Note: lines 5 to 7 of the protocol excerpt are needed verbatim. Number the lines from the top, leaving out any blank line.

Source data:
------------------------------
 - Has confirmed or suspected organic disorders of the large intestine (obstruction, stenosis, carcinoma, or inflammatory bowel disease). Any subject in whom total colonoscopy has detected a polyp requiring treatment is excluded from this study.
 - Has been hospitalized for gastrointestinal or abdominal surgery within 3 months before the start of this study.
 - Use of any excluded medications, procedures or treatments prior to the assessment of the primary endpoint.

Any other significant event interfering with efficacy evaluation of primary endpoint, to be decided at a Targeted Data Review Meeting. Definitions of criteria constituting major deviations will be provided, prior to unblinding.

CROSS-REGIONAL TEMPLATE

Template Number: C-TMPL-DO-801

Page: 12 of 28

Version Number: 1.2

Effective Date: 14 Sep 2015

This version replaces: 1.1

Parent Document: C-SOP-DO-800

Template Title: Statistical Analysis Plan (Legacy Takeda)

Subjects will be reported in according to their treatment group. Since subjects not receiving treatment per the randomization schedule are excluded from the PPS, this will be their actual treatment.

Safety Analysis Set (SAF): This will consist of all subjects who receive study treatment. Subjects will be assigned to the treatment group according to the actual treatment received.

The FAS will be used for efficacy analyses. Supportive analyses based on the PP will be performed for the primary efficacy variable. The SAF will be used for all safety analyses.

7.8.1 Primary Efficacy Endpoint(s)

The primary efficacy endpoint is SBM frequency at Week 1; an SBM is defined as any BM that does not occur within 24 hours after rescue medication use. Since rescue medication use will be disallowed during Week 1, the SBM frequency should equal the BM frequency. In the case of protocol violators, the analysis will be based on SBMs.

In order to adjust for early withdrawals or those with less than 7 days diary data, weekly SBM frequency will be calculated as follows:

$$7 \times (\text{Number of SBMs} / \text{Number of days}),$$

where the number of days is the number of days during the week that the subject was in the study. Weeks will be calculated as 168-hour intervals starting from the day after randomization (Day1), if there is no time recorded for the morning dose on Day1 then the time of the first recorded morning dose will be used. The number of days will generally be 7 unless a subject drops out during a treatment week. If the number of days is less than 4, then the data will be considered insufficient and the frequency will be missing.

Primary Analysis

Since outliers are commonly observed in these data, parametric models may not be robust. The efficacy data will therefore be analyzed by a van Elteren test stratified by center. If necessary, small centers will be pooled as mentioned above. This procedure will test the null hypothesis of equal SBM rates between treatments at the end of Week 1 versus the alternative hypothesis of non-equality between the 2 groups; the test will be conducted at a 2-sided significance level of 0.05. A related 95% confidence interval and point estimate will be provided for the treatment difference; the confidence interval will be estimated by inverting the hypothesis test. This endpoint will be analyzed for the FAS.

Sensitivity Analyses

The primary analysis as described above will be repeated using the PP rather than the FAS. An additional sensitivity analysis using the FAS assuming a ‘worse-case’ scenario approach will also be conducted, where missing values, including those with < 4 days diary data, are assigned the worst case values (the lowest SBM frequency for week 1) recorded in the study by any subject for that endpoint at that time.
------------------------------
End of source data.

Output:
CROSS-REGIONAL TEMPLATE

Template Number: C-TMPL-DO-801

Page: 12 of 28